A few days ago, Osama al-Salhin, 26, celebrated his graduation from Al-Arab Medical University’s Faculty of Pharmacy in Benghazi. His education should have taken five years. Instead, it took eight. Much of the disruption to his education occurred after the revolution that overthrew Muammar Gaddafi.
“Since 2011, university study has been interrupted because of the deteriorating security,” said al-Salhin. “I quit my studies for about two years before I was able to resume them last year. I cannot believe I have finally graduated.”
Osama is one of more than 342,000 students who are struggling to complete their studies at Libyan universities because of the political conflicts in the country, according to a report by the Libyan Organization of Policies and Strategies issued in May of 2016.
Home to, by some estimates, the largest oil reserves in Africa, Libya was previously one of the richest countries in the region. But since 2014, continuous internal battles for power among three governments and their affiliated militias have divided the country and trapped and frustrated its youth. The chaos seems to be escalating.
Since the regime overthrow in 2011, three major factions have been fighting each other for power in Libya. Two of them are in Tripoli, the Libyan capital: the Al-Wefaq government headed by Fayez al-Sarraj, which is recognized internationally, and the National Salvation Government, led by Khalifa al-Ghawil. A third government led by Abdullah Al-Thani in Al-Bayda, in the eastern part of the country, is also striving to be a national power. This state of political division causes many clashes, especially in Tripoli and the surrounding area in the west; Benghazi and its vicinity to the east; and Sabha and its surroundings to the south. It also caused an economic crisis that has reduced the value of the Libyan dinar and created a shortage of cash at banks that delays payment of both government and private salaries throughout the country. The collapse of the national health-care system, and shortages of food, water, medicine, and electricity exacerbate the suffering of the country’s population.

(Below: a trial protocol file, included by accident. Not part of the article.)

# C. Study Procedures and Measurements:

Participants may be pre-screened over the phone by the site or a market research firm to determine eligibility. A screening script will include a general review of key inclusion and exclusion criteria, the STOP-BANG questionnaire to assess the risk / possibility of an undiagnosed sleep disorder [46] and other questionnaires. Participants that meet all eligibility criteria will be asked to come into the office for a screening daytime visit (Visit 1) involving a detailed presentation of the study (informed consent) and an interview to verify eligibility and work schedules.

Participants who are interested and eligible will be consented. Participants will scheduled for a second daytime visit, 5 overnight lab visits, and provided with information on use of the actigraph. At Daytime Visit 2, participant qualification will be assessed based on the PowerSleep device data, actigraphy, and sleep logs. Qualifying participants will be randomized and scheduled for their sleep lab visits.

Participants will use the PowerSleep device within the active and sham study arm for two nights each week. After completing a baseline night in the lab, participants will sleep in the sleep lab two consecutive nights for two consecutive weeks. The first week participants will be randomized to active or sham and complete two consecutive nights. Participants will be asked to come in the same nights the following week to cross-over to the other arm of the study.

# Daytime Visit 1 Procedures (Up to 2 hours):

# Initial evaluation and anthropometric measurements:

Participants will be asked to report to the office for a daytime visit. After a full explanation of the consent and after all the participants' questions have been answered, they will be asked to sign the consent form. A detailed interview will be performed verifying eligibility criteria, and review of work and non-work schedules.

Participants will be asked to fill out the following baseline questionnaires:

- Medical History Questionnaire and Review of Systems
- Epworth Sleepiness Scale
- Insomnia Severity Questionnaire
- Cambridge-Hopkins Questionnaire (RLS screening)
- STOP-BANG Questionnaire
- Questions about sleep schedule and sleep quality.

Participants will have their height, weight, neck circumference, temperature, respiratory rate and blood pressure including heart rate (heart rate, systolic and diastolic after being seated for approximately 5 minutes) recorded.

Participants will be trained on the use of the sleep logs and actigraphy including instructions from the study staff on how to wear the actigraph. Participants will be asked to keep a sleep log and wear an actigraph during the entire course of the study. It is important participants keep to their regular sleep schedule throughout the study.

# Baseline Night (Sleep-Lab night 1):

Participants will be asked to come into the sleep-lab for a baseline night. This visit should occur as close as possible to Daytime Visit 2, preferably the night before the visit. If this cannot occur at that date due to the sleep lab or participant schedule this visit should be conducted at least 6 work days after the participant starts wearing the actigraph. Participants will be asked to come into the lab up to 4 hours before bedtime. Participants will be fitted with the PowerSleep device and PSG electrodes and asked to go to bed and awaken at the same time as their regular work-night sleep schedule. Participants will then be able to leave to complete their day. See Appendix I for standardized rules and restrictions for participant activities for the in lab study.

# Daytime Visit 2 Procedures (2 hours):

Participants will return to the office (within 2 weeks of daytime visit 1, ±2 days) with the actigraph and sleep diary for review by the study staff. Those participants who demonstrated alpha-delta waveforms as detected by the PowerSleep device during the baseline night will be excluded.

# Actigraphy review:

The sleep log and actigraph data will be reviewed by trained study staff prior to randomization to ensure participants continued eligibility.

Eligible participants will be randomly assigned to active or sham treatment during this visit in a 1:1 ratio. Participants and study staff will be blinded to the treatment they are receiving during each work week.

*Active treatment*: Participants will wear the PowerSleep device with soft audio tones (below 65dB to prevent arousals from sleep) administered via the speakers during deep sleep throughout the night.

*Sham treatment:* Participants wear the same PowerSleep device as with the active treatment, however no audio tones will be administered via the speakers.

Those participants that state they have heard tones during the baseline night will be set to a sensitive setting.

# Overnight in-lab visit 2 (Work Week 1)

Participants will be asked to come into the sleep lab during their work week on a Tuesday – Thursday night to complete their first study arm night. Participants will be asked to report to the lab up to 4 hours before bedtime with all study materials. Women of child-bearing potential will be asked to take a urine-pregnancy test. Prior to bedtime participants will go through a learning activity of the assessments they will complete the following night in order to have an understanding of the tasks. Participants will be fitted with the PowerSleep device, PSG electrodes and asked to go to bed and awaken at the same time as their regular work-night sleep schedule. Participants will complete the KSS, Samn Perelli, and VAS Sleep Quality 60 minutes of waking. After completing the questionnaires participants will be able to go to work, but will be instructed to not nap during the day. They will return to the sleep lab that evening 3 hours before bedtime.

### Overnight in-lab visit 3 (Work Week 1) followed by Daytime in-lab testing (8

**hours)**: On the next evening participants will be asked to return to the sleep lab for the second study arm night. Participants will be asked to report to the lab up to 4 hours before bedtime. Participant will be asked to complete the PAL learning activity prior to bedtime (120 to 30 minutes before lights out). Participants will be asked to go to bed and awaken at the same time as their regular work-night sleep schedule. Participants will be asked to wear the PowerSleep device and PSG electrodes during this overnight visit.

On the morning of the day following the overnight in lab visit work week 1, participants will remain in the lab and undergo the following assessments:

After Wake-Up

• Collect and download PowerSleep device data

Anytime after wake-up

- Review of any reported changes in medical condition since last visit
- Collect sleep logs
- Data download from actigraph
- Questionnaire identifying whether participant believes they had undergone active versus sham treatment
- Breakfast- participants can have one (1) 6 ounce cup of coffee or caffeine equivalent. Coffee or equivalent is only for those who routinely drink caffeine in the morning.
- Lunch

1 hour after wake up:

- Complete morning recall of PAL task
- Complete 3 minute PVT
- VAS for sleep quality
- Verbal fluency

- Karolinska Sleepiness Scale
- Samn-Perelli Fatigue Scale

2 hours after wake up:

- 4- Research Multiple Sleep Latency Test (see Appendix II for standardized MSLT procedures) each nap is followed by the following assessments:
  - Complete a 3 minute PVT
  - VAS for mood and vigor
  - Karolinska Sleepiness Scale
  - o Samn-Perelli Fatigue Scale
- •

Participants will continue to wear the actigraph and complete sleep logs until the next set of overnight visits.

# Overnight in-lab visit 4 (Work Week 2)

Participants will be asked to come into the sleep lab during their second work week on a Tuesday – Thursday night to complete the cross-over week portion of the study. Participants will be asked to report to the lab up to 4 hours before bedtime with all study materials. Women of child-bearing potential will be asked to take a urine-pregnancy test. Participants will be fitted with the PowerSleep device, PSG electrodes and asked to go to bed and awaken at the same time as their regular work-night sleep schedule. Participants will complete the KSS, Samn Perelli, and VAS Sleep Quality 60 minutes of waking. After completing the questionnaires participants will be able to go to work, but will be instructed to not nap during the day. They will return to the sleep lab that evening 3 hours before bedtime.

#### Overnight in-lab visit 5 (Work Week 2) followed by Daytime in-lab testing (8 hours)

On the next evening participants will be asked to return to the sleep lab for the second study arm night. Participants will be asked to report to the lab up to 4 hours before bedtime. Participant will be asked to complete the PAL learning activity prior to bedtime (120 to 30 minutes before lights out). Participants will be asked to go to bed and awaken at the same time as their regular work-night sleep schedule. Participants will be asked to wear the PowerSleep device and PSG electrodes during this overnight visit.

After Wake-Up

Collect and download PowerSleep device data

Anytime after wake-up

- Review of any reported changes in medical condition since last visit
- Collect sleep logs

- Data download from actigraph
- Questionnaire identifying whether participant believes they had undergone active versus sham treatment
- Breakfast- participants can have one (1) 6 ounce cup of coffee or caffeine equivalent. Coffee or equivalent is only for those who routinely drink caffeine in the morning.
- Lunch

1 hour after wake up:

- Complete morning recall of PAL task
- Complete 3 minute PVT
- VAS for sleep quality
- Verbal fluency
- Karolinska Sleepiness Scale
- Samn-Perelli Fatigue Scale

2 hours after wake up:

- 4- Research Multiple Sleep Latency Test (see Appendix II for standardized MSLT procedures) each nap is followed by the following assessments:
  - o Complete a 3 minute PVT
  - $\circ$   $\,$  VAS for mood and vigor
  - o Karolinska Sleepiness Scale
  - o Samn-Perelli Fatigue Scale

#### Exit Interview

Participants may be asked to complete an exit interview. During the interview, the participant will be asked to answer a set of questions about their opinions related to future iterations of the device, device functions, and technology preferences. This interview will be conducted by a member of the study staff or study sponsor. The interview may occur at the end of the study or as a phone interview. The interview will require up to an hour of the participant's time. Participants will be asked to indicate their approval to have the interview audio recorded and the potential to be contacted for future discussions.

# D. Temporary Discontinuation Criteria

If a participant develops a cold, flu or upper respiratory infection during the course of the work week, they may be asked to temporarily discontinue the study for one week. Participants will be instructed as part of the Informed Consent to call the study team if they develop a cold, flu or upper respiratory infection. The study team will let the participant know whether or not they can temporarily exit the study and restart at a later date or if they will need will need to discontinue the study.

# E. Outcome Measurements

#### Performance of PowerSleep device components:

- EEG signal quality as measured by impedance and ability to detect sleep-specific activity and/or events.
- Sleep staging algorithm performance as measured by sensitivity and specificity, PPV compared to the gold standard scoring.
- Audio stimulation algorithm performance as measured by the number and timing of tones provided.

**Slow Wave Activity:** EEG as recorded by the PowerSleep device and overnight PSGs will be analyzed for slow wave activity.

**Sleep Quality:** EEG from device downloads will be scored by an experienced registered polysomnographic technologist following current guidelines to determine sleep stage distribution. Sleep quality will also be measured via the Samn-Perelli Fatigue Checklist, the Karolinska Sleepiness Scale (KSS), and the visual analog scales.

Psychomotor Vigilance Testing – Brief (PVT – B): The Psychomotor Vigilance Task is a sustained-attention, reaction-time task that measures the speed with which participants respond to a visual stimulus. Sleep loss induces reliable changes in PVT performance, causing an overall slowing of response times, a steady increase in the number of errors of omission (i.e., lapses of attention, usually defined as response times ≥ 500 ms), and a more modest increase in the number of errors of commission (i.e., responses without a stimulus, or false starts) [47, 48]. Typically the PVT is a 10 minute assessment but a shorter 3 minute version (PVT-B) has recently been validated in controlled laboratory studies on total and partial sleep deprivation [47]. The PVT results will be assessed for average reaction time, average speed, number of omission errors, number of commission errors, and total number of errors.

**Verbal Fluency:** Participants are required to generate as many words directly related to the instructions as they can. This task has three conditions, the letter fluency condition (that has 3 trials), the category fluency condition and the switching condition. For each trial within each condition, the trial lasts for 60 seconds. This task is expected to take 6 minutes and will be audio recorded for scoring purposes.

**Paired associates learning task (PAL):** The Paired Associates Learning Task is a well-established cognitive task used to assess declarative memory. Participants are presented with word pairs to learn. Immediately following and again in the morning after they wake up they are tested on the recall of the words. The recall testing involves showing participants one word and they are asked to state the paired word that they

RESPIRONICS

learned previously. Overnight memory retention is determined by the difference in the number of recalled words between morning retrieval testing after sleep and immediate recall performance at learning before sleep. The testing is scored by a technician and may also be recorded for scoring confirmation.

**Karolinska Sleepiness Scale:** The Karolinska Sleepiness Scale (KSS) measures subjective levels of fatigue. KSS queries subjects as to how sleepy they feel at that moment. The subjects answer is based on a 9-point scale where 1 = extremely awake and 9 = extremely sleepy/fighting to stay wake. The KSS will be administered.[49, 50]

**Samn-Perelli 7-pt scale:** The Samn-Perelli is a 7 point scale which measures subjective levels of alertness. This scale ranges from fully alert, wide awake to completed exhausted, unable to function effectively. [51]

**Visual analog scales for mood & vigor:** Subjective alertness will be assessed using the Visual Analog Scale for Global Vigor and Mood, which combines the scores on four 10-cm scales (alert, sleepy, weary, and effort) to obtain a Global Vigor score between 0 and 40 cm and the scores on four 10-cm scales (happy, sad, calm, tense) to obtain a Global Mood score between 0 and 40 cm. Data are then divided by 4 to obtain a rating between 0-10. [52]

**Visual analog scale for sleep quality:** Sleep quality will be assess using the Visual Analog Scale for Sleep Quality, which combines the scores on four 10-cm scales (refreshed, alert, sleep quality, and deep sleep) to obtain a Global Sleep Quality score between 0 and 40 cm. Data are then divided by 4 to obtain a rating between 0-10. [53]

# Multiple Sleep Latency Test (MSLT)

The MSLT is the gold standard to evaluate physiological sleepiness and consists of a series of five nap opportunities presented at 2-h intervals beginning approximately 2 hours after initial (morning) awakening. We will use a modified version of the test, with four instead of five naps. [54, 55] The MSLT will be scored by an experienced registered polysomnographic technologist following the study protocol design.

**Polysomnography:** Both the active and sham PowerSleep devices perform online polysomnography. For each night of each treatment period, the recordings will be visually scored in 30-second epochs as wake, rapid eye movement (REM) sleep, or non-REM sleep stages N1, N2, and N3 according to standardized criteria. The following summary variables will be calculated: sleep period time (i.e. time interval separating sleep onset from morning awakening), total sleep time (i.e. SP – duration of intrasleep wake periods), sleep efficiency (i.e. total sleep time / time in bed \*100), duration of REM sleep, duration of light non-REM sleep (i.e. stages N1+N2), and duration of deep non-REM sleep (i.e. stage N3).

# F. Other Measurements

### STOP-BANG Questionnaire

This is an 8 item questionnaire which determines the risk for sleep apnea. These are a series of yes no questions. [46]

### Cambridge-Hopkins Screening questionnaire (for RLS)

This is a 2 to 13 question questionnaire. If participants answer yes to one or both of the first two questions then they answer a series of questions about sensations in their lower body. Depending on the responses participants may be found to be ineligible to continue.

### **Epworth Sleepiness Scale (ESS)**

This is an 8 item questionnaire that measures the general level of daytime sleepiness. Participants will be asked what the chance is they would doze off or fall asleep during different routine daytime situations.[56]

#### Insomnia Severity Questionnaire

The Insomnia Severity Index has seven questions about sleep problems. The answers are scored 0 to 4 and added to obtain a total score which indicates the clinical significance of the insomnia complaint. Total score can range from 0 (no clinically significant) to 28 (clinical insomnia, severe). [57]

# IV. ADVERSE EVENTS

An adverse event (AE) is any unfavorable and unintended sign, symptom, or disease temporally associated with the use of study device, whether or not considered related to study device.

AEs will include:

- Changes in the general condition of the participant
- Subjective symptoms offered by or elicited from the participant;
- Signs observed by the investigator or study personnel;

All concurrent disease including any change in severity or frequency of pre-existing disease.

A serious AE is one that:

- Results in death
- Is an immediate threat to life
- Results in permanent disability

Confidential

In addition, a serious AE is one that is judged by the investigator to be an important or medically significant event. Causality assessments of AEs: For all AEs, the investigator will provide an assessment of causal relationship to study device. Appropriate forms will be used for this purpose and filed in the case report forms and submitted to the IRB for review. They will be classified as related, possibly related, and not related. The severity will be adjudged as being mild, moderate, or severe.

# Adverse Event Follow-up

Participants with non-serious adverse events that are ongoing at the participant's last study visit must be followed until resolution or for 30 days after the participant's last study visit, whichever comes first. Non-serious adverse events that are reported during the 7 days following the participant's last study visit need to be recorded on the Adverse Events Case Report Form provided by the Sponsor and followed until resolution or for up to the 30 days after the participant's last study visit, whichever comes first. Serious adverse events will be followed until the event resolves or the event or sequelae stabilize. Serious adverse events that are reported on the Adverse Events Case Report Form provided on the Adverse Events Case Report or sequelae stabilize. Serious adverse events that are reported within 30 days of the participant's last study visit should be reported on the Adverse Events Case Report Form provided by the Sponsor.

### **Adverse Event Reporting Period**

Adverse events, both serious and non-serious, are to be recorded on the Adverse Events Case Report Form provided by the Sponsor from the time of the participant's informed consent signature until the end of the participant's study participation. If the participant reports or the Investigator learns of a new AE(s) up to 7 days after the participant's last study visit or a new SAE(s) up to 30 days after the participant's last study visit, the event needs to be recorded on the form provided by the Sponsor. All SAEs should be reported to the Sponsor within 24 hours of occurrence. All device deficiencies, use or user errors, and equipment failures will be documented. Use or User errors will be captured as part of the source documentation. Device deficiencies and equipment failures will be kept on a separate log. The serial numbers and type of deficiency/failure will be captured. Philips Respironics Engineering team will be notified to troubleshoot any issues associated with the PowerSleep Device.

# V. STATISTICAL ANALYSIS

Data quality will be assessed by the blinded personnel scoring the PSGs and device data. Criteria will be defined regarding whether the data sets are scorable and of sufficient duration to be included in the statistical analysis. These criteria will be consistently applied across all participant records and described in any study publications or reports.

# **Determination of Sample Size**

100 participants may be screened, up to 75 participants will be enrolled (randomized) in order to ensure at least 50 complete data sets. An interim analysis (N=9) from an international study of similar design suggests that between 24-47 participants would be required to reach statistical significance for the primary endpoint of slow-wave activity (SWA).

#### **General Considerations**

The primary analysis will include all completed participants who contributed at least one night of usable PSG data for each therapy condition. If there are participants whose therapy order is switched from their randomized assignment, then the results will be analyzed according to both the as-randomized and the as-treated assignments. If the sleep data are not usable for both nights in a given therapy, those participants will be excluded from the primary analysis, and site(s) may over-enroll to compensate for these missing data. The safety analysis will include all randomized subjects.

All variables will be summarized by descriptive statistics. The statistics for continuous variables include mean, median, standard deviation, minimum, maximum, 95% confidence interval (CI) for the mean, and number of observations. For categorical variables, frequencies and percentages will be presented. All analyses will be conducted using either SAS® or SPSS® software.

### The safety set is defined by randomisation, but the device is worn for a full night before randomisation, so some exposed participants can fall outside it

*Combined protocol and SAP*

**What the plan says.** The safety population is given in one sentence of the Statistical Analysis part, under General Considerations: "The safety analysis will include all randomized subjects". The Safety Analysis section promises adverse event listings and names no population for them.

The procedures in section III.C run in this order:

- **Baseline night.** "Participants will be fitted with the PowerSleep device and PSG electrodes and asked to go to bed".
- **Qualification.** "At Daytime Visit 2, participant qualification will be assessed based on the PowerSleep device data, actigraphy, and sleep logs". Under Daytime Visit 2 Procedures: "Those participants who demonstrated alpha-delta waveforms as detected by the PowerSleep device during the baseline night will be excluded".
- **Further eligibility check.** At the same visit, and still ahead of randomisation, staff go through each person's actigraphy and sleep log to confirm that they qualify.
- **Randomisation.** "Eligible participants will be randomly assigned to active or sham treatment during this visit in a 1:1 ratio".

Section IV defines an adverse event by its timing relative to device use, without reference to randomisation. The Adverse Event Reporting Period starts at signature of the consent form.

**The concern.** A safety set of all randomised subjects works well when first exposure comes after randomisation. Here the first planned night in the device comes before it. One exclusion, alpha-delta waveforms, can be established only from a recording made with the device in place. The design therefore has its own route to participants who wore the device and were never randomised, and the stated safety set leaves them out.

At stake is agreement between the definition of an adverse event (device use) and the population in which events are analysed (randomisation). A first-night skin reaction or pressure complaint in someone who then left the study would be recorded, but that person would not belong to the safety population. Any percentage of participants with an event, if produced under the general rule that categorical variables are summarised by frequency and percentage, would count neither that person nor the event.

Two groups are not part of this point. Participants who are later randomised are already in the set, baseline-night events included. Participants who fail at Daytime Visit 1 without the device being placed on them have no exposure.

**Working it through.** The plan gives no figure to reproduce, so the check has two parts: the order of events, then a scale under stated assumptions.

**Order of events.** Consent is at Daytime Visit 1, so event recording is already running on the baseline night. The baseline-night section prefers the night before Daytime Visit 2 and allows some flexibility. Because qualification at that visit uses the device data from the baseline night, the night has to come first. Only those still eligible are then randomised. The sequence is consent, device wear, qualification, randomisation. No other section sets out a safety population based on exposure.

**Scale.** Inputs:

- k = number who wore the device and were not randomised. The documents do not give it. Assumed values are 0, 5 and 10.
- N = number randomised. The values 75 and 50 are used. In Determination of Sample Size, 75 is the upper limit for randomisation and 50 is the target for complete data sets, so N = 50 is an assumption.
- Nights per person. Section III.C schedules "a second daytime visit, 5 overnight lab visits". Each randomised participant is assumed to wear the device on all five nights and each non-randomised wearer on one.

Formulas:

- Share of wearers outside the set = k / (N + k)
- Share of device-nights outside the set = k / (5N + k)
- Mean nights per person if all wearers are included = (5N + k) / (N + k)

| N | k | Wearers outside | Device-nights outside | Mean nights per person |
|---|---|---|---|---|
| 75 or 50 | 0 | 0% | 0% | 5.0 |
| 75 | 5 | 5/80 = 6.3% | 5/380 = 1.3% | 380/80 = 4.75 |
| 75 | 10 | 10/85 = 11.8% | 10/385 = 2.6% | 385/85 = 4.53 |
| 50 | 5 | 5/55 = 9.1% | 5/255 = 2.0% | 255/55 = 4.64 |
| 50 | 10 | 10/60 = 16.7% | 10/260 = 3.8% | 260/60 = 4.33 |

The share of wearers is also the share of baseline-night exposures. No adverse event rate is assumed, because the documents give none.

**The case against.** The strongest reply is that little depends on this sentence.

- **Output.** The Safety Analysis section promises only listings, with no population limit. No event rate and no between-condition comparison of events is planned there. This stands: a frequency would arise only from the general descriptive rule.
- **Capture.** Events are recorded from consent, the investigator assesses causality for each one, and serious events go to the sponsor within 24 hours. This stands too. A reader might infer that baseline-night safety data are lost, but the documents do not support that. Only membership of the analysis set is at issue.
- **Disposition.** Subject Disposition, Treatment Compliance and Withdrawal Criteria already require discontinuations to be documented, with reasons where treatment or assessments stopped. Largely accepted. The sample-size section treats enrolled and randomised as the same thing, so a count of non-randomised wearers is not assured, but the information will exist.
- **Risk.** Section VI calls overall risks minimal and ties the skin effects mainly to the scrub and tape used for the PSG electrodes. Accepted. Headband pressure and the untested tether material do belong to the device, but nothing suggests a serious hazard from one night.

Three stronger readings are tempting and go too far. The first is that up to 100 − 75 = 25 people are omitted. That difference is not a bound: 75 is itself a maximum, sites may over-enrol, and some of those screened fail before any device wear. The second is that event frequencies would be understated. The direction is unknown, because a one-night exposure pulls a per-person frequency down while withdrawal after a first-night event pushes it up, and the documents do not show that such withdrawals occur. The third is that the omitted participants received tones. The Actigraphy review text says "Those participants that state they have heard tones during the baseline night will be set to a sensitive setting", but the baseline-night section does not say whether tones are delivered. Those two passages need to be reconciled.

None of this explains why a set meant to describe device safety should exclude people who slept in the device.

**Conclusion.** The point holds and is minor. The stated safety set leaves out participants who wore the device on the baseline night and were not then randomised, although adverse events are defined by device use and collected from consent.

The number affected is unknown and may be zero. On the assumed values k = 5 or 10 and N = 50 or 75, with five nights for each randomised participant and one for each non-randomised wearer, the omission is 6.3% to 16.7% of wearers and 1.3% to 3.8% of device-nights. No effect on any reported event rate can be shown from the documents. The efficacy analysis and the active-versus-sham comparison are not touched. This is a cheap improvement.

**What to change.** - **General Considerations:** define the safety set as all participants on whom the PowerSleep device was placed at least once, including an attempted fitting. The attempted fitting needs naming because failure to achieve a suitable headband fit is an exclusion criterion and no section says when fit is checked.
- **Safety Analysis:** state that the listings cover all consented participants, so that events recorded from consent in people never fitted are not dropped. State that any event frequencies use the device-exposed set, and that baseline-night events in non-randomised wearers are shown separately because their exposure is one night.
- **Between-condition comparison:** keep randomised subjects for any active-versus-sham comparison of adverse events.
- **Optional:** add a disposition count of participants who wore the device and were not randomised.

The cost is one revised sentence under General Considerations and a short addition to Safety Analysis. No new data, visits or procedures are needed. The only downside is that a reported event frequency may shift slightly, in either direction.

“The lectures were often suspended because of battles near the university campus,” said al-Salhin. “Even when the clashes stopped, there were few lectures because of the lack of professors and the power cuts for long periods.”
Libya has more than 16 universities, including 12 public universities, according to the ministry of education. A number of institutions in Benghazi have been damaged in militia battles, including a building belonging to the Faculty of Arts at Benghazi University that was destroyed.
The civil war has also affected what students learn.
“Practical lessons are supposed to make up around 75 percent of the university’s total lectures,” said Yasin Taha Kariwi, a student at the University of Tripoli’s Faculty of Information Technology. “But the deteriorating security situation and the poor financial capacities of the university and students make the theoretical lessons more than 90 percent.” He noted that his faculty has more than 2,000 students, and only 20 professors.
Layla Maghrabi, who has studied agriculture and is now studying media at the Open University of Tripoli, agrees with Kariwi about the declining educational standards at Libyan universities. “Our curricula are too old to keep up with the modern developments,” she said. “For example, there is no course on electronic journalism. Teaching and examination methods are also outdated and the results are unreliable.”
But Maghrabi believes that the lack of security on campus is the biggest problem.